San Francisco is experiencing a resurgence of high-tech businesses and wealth similar to what was seen during the dotcom boom. But this time around, the city's recovery from the bust of the dotcom era has a much different character.
"This boom is unlike the one that began ten years ago. For one thing, it has produced many fewer jobs. Although slowly rising, the number of workers in San Francisco is still 12% lower than during the dotcom era. Since 2000, indeed, the city has shed more jobs than Detroit. And the losses have not just been in the frothy high-tech world. The city's finance and insurance industry has moved or made redundant 15% of its workers, and now employs fewer people than during the recession of the early 1990s. Outside a few niches, manufacturing seems to be in terminal decline."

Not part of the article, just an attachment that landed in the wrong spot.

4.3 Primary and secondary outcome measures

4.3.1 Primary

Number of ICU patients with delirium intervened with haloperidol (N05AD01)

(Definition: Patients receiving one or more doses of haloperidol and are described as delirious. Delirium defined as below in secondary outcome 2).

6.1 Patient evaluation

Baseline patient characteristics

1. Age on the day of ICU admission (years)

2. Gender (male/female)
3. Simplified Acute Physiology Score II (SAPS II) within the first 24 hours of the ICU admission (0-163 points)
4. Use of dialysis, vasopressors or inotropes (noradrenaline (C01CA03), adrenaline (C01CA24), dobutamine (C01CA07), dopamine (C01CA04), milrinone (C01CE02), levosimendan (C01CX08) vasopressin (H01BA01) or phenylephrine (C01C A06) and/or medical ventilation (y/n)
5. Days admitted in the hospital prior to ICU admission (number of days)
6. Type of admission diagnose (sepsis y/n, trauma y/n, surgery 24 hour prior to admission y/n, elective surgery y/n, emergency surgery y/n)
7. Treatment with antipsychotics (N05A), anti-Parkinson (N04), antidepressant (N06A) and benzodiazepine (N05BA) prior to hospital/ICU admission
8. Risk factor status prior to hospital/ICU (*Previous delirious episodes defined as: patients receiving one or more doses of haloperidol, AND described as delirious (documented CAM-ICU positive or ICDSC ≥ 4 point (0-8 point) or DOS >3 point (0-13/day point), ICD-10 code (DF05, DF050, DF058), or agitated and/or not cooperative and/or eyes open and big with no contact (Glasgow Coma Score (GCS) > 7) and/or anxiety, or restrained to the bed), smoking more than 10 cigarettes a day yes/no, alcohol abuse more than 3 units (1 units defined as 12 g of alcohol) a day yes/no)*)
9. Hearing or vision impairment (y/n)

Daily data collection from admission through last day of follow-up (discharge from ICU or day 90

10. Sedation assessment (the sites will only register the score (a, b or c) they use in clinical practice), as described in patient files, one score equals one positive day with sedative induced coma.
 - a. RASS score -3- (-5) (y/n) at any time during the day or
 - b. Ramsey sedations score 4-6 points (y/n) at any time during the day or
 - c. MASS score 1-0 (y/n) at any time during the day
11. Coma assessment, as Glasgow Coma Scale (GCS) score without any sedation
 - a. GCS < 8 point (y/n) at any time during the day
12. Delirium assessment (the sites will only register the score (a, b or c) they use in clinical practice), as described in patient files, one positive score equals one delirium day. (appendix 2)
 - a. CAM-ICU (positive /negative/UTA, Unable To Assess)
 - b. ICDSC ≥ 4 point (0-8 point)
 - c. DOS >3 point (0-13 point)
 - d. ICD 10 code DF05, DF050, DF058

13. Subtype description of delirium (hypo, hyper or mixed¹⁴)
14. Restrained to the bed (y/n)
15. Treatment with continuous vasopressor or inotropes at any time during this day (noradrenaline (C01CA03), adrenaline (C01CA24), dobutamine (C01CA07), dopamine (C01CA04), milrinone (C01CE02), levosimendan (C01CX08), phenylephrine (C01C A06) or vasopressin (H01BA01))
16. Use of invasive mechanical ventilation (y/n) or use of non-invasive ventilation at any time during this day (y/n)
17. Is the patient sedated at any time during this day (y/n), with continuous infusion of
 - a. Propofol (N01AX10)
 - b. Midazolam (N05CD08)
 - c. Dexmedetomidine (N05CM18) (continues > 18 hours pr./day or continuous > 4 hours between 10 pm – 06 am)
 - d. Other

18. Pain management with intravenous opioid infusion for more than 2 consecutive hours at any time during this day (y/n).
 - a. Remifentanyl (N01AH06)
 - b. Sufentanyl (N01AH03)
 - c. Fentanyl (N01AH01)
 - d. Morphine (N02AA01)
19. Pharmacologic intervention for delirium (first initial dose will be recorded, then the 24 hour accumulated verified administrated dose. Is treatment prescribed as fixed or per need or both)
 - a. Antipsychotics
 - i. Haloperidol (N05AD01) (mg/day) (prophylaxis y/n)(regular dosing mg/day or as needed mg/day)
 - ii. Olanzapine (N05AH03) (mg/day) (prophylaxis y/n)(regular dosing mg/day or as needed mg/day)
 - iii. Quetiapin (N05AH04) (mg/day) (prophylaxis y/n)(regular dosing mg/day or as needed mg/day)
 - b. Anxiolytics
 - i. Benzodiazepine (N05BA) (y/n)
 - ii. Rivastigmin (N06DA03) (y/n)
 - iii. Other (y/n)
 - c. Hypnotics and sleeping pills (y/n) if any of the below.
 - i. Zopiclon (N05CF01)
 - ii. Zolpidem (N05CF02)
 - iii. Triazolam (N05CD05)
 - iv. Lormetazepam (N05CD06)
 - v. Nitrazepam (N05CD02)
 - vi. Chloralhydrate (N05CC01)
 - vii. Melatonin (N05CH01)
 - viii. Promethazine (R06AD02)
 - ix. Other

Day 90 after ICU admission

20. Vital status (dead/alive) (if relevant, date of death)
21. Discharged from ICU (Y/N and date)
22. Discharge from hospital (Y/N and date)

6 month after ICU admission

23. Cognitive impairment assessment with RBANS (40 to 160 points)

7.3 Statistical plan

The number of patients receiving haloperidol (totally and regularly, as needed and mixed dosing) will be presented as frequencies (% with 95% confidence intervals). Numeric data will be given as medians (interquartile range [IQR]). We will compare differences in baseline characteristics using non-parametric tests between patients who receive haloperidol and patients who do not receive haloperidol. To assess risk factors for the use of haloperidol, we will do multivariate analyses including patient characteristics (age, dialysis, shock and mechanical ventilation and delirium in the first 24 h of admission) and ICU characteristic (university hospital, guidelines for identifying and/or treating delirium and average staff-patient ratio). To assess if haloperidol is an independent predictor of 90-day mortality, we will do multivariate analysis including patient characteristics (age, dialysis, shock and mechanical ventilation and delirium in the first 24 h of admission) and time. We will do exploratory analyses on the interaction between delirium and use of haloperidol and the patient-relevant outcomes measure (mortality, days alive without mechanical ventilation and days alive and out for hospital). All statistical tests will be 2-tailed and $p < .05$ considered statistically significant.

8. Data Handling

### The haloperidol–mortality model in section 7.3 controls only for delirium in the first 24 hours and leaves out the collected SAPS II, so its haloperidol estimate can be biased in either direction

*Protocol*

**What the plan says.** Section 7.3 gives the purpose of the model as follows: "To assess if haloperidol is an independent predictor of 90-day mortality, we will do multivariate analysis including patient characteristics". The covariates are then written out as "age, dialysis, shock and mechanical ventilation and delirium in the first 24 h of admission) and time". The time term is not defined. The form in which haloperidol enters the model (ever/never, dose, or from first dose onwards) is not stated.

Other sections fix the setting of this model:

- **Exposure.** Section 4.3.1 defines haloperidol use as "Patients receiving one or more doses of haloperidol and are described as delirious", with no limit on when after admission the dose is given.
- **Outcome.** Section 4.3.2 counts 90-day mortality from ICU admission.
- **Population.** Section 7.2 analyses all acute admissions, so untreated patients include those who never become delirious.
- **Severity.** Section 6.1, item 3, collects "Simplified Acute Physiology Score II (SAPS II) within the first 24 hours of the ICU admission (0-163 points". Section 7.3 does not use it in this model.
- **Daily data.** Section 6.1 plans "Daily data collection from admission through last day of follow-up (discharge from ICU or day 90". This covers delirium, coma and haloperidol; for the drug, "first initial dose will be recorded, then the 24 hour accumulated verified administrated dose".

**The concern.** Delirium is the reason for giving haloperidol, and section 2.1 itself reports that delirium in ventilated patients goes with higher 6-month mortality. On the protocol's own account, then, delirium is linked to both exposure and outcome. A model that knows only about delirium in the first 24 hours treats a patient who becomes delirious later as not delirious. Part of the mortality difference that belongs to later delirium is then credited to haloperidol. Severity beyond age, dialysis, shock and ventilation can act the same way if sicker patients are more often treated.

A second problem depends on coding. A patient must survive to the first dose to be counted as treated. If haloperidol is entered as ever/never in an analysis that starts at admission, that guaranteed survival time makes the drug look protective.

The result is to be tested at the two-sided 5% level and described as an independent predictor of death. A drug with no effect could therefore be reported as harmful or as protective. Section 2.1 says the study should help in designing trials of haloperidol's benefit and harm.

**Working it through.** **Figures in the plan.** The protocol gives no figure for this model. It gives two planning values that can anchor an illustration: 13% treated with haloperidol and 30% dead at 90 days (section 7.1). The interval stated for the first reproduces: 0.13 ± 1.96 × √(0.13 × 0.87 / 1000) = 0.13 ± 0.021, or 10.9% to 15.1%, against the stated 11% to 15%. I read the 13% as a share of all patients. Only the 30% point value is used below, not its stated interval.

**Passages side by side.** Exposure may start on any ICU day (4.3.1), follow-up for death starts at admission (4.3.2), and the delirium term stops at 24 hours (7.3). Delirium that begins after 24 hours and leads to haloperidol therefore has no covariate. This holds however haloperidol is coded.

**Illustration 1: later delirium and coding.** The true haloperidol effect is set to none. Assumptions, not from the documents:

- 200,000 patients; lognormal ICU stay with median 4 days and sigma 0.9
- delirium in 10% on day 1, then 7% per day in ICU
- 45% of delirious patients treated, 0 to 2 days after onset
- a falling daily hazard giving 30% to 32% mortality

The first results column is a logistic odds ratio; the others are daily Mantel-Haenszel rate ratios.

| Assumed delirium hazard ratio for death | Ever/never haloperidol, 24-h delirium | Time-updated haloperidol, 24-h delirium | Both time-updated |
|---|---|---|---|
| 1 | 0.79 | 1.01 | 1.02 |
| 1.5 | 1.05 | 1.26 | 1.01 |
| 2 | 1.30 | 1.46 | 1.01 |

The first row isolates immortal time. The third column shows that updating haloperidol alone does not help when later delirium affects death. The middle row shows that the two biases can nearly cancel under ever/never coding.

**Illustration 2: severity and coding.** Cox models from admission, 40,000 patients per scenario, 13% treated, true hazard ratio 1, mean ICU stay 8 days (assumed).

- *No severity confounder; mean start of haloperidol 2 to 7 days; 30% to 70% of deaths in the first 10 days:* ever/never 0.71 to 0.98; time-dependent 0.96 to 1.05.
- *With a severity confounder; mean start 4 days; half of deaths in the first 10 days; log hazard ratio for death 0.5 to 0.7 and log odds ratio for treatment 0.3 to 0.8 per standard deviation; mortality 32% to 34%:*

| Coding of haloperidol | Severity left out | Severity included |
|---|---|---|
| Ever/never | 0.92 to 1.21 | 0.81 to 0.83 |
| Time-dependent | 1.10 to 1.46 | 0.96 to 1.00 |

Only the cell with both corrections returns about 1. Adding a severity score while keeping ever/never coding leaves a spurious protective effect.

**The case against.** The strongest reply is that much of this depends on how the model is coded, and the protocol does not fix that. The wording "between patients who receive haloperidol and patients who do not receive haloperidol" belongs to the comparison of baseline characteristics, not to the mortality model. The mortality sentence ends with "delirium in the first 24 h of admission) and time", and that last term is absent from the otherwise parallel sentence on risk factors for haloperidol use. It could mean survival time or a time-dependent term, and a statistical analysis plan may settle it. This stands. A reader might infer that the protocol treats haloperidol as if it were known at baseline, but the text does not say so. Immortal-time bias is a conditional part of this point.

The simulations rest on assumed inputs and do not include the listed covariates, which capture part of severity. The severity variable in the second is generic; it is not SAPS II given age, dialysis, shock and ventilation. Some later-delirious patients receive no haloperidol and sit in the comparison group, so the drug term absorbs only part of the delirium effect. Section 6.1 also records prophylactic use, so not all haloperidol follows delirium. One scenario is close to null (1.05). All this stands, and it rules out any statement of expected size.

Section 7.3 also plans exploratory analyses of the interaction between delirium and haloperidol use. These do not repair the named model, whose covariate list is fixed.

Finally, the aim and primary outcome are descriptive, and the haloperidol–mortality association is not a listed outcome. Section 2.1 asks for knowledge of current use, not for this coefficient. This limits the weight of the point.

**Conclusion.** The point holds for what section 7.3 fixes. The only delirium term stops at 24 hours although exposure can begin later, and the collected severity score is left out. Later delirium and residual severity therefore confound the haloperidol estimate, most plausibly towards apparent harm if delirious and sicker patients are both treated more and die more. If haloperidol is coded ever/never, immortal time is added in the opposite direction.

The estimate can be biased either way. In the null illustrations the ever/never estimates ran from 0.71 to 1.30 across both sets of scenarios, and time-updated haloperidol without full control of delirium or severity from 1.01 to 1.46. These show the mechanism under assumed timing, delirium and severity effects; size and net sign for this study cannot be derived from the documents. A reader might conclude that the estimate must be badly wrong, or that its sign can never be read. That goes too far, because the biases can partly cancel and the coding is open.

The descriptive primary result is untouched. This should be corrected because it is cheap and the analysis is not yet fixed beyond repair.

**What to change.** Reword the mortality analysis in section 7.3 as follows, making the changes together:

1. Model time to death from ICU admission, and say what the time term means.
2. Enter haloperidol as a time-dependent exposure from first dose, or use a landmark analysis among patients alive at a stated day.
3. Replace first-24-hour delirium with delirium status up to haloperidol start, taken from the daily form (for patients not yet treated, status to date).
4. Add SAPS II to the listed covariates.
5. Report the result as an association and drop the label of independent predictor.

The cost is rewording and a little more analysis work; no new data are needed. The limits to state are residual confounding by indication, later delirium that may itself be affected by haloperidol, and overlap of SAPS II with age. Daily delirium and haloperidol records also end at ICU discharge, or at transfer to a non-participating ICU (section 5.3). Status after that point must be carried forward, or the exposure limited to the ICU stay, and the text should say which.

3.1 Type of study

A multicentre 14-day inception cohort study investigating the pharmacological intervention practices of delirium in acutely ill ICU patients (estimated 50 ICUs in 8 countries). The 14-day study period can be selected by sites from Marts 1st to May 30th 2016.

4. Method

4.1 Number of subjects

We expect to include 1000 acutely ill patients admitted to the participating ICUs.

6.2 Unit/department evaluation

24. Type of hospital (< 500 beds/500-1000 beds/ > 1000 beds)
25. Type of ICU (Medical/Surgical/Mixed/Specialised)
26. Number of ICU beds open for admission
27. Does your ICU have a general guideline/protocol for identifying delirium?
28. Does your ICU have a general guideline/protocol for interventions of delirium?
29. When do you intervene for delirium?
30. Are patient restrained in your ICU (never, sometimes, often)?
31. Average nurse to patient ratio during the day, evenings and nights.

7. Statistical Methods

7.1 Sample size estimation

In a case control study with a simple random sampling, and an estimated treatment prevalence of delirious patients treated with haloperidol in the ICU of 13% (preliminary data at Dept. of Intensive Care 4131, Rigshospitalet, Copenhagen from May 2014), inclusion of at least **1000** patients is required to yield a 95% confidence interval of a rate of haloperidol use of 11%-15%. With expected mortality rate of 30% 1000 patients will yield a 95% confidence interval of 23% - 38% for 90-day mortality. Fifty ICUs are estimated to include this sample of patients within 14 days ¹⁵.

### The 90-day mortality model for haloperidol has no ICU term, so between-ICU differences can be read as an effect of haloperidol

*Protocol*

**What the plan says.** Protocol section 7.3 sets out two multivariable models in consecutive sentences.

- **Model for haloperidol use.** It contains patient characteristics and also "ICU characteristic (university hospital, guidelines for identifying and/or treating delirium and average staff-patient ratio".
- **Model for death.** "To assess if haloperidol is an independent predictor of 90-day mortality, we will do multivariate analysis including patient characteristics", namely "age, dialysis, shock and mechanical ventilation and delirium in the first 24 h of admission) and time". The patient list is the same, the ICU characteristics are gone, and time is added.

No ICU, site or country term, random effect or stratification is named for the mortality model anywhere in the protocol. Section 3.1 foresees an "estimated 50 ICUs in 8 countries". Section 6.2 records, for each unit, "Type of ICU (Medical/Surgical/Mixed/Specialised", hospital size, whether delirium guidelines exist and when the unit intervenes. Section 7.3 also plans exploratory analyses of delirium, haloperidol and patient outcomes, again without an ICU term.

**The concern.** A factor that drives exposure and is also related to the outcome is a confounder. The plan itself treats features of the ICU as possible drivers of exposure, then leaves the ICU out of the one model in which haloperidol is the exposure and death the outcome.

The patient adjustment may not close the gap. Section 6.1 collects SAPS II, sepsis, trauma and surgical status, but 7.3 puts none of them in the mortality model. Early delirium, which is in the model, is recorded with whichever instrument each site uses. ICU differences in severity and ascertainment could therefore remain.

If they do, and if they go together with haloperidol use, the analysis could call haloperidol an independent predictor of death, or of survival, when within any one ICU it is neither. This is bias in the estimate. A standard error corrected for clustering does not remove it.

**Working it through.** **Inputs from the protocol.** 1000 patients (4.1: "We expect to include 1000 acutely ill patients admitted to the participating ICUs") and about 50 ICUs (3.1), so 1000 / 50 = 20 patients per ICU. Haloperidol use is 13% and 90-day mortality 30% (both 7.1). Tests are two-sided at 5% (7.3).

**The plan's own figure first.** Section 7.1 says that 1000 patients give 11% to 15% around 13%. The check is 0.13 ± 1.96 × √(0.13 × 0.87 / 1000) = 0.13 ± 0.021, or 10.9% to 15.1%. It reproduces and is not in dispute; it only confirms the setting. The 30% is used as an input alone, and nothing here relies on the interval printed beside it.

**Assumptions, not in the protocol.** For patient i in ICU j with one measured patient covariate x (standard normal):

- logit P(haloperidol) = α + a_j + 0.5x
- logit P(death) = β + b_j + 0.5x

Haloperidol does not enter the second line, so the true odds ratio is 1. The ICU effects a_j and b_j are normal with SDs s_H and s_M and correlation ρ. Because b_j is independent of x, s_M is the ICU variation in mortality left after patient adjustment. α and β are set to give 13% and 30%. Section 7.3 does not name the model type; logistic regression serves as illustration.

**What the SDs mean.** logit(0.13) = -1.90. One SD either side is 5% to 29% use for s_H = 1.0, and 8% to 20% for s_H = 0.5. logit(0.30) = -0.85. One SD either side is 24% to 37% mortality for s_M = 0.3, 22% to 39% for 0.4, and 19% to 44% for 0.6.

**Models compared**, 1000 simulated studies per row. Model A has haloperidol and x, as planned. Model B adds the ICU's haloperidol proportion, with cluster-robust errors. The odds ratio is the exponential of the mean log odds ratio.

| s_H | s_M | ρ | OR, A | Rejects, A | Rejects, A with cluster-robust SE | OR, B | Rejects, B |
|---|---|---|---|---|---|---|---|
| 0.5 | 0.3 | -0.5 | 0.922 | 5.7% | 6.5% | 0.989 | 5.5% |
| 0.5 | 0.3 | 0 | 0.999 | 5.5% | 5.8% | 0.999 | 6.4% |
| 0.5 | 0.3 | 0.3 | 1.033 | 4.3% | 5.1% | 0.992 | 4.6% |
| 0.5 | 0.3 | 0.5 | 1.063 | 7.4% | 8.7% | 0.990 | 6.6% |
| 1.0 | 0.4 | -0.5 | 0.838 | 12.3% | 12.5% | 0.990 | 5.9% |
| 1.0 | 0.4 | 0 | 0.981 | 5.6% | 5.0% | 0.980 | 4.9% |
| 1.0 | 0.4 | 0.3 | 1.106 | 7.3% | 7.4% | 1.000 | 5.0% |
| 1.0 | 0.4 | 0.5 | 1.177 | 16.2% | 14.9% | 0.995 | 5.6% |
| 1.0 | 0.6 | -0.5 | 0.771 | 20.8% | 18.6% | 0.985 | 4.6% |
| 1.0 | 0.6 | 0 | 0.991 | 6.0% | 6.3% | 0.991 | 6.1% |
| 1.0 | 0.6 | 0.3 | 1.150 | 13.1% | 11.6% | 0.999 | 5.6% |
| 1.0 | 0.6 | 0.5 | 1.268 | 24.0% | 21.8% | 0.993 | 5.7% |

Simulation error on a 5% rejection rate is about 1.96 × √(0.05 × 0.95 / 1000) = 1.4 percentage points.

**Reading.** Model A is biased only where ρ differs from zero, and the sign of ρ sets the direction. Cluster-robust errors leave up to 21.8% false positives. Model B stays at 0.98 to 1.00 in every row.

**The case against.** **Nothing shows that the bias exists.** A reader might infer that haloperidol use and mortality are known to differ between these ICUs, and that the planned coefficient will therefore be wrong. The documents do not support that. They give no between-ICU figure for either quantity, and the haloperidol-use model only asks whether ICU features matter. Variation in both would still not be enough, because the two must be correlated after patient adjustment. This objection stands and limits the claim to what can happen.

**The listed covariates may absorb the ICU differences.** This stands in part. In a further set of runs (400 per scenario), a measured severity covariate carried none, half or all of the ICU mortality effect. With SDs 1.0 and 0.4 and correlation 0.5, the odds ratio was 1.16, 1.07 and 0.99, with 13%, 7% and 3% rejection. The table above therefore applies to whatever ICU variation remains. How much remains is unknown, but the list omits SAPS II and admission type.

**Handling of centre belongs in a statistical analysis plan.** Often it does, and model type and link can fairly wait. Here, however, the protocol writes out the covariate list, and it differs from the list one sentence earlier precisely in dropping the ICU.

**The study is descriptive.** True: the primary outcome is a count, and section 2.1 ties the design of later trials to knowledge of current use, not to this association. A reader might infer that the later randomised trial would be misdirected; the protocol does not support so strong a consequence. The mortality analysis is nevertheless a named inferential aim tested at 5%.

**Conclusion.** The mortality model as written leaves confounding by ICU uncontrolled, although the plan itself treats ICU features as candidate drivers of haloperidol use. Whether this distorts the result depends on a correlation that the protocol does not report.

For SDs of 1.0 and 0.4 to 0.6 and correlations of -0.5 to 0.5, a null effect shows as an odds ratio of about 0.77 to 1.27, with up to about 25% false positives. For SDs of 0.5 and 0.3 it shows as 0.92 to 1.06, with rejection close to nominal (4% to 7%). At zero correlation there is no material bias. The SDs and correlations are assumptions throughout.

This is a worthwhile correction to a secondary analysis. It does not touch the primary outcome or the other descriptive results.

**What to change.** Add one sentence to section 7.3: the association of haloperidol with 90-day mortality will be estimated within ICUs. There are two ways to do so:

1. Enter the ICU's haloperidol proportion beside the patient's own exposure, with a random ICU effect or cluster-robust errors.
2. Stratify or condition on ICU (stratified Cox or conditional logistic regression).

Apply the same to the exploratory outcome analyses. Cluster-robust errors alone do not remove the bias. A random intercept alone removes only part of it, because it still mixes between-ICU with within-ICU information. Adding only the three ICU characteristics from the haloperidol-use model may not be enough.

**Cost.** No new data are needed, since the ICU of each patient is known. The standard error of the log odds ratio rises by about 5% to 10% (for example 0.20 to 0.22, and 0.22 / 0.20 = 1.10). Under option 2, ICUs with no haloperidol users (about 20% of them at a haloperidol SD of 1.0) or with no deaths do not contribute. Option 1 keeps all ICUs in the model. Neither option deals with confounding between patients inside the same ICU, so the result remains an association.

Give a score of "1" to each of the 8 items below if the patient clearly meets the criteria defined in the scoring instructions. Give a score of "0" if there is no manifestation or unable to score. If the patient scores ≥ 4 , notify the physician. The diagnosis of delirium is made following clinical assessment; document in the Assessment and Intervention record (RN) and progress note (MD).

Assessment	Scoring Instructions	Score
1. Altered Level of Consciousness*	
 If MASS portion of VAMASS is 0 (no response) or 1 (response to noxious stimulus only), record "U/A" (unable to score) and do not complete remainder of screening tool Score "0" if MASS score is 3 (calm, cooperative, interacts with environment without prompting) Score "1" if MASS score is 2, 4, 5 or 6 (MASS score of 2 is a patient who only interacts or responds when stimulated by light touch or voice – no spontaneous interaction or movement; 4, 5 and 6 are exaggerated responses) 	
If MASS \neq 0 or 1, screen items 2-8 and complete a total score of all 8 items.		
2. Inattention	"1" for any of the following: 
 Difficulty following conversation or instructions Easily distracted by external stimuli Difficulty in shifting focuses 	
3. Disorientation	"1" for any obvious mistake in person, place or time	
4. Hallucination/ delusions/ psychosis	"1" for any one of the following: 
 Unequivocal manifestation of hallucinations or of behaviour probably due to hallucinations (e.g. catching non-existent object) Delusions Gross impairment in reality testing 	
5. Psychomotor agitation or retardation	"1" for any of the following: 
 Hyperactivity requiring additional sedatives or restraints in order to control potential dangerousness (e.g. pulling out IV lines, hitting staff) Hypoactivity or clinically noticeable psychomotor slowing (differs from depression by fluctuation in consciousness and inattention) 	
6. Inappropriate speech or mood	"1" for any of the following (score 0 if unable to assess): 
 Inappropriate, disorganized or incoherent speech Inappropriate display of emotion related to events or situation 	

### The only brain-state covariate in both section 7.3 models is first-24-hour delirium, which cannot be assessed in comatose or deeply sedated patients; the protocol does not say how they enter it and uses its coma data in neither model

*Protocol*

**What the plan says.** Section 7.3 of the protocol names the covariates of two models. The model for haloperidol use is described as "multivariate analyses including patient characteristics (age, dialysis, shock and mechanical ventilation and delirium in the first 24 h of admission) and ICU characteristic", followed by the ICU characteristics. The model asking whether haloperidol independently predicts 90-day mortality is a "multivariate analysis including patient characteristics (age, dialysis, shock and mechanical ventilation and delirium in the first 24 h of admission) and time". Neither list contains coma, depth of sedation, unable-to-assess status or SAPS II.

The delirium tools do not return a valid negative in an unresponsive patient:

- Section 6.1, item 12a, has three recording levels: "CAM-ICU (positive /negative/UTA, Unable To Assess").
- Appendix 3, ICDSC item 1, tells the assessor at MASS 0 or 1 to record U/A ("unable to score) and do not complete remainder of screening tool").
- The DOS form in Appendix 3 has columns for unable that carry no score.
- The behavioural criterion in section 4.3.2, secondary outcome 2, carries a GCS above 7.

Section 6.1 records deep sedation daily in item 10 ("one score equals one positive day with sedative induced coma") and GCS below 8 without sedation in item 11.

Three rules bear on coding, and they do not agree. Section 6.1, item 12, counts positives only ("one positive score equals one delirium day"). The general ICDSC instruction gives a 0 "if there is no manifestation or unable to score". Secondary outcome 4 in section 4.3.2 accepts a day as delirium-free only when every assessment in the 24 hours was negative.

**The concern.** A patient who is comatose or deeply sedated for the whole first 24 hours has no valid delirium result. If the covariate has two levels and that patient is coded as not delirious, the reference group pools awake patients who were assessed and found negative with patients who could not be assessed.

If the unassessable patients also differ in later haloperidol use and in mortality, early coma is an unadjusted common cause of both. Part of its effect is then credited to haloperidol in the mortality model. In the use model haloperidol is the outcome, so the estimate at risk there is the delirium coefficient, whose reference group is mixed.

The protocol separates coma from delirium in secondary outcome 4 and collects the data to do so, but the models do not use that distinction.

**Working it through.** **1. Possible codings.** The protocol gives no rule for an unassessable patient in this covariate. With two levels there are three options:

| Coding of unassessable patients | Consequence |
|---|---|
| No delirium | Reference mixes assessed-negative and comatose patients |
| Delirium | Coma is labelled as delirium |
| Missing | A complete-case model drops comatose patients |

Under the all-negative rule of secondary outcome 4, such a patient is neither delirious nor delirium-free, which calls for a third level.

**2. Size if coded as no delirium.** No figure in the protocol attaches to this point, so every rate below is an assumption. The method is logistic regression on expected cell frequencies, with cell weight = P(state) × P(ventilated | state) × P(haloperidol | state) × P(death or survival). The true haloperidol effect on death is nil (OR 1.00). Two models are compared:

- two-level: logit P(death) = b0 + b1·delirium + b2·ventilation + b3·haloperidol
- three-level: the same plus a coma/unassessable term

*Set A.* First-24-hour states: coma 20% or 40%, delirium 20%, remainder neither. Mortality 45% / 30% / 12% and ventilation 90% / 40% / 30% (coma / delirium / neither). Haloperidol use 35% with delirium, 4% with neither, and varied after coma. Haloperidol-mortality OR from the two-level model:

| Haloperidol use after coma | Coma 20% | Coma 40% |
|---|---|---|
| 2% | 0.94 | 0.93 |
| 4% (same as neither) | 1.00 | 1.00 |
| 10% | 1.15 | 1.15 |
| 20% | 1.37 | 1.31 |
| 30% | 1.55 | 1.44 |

"The face of San Francisco is changing, too. Like other big cities, it is being abandoned by blacks; more unusually, Hispanics are also leaving. Long a childless place, it is becoming ever older. During the boom years of the late 1990s, the city sucked in young people. Since the bust, some of them have aged and others have left, not to be replaced. The Association of Bay Area Governments reckons the population of twenty-somethings in San Francisco fell by 38% between 2000 and 2005."